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Want to see how bad P&S's really are?

 
 
Dudley Hanks
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      12-29-2008

"John Navas" <(E-Mail Removed)> wrote in message
news:(E-Mail Removed)...
> On Mon, 29 Dec 2008 15:12:51 GMT, "Dudley Hanks"
> <(E-Mail Removed)> wrote in <TN56l.1163$z%.65@edtnps82>:
>
>>"Rich" <(E-Mail Removed)> wrote in message
>>news:(E-Mail Removed)...
>>> Check out DXO tests. Compare the current "flagship" of P&S's,
>>> Panasonic LX3 against ANY DSLR, even ancient 1st generation models.
>>> They all beat it when it comes to image quality. Now, do you really
>>> want to blow $500.00 on that silly, overpriced toy when you can get
>>> any number of entry-level DSLRs for less money?
>>>
>>> http://www.dxomark.com/index.php/eng...base/Panasonic

>>
>>The funny thing here, Rich, is that P&S sales will continue to go through
>>the roof regardless of your opinion simply because P&S's fit in your
>>pocket...

>
> And because they consistently produce good to very good images, with the
> best consistently producing excellent images.
>
> --
> Very best wishes for the holiday season and for the coming new year,
> John


At an affordable price...

Take Care,
Dudley


 
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SMS
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      12-29-2008
Dudley Hanks wrote:

> But, compare the absolutes, and then try to tell yourself that DSLRs are
> more popular than P&S cams...


Of course they're not. It's just as in the days of film. More people
bought Brownies, 110 & 126 Instamatics, Disc cameras, and P&S 35mm
cameras than film SLRs, due to cost and size.

But what's different this time is that the 35mm P&S cameras were closer
in capability to the film SLRs than the digital P&S cameras are to the
digital SLRs.

A lot of people don't realize the tremendous advantages of a D-SLR
because they've just accepted the limitation of the digital P&S and may
not realize that they don't have to live with the unbearable AF lag and
the poor low-light performance.

At a banquet I was at last night we were doing the traditional banging
on the glasses with spoons to get the newlyweds to kiss. It was rather
amusing to look at the photos from the P&S cameras since none of them
were fast enough to capture the scene.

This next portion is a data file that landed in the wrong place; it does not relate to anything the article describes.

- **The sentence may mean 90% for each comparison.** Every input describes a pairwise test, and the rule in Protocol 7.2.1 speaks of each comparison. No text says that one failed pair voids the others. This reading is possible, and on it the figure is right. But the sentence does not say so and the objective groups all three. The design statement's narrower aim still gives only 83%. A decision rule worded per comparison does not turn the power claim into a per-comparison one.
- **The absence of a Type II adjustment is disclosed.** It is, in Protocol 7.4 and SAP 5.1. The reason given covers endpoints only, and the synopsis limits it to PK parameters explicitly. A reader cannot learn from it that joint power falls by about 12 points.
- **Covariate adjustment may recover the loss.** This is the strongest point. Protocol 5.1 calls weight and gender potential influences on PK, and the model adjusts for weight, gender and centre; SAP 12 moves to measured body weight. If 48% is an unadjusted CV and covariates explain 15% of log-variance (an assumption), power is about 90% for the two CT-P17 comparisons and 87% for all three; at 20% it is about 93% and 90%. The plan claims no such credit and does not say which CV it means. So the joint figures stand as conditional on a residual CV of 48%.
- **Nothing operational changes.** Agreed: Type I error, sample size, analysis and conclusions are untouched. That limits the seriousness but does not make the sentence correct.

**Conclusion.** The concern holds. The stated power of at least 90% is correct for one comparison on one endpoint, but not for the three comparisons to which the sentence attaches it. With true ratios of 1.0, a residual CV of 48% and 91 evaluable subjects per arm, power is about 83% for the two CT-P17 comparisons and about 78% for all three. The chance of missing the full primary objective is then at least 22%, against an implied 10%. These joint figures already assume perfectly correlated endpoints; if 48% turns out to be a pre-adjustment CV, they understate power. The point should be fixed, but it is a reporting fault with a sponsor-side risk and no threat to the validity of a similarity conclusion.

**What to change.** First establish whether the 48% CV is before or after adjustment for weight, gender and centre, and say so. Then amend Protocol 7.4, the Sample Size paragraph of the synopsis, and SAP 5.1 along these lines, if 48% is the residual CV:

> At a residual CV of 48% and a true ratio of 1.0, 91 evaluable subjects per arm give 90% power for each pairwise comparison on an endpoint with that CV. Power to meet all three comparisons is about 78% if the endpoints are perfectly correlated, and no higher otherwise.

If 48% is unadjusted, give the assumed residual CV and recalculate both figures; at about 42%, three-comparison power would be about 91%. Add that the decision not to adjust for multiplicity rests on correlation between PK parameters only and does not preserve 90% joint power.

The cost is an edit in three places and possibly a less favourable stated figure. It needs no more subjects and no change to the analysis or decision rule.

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tony cooper
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      12-29-2008
On Mon, 29 Dec 2008 10:20:03 -0800, John Navas
<(E-Mail Removed)> wrote:

>On Mon, 29 Dec 2008 18:15:42 GMT, "Dudley Hanks"
><(E-Mail Removed)> wrote in <it86l.1239$z%.642@edtnps82>:
>
>>"tony cooper" <(E-Mail Removed)> wrote in message
>>news:(E-Mail Removed). ..

>
>>> That has more to do with the market being saturated with inexpensive
>>> P&S cameras and the fact that the P&S was the first inexpensive way
>>> for the average snapshot-taker to shoot digital and make their own
>>> prints at home. That market was bound to level off.
>>>
>>> Many of the early buyers of P&S cameras have become more interested
>>> in, and proficient in, photography because of P&S cameras. They're
>>> now upgrading to dslrs.
>>>
>>> Saying "upgrading" is not intended to denigrate the P&S. The

>
>Saying "P&S" is denigrating to better compact cameras, intended or not.


That's nonsense, John. "P&S" is the accepted and recognizable term to
describe a particular style of camera. It carries no baggage.
"Compact" is not an accepted and recognizable term.

I understand that you are particularly sensitive to perceived slurs
about P&S cameras, but trying to extend your perception to the world
in general is silly.


--
Tony Cooper - Orlando, Florida
 
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Charles
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      12-29-2008
In article <(E-Mail Removed)>, John Navas
<(E-Mail Removed)> wrote:

> Better compact digital cameras have no AF lag, and perform very well in
> normal indoor lighting.


Which ones? I have yet to find any like that. When you are used to a
DSLR the AF lag on compact digital cameras is excruciating. As far as
normal indoor lighting to me that means ASA 800 with little noise. I
think such are coming, and in the next couple of years, but from what I
have found compact digital cameras that have no AF lag and acceptable
low light capabilities don't exist yet.

--
Charles
 
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nospam
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      12-29-2008
In article <4i96l.9056$(E-Mail Removed)>, SMS
<(E-Mail Removed)> wrote:

> At a banquet I was at last night we were doing the traditional banging
> on the glasses with spoons to get the newlyweds to kiss. It was rather
> amusing to look at the photos from the P&S cameras since none of them
> were fast enough to capture the scene.


or maybe they were lousy photographers.
 
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nospam
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Posts: n/a
 
      12-29-2008
In article <(E-Mail Removed)>, John Navas
<(E-Mail Removed)> wrote:

> >>Saying "P&S" is denigrating to better compact cameras, intended or not.

> >
> >That's nonsense, John. "P&S" is the accepted and recognizable term to
> >describe a particular style of camera. It carries no baggage.
> >"Compact" is not an accepted and recognizable term.

>
> I totally disagree.


then you need to get out more. p&s is what most people call it
including major camera sellers and even the manufacturers themselves.
 
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Charles
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      12-29-2008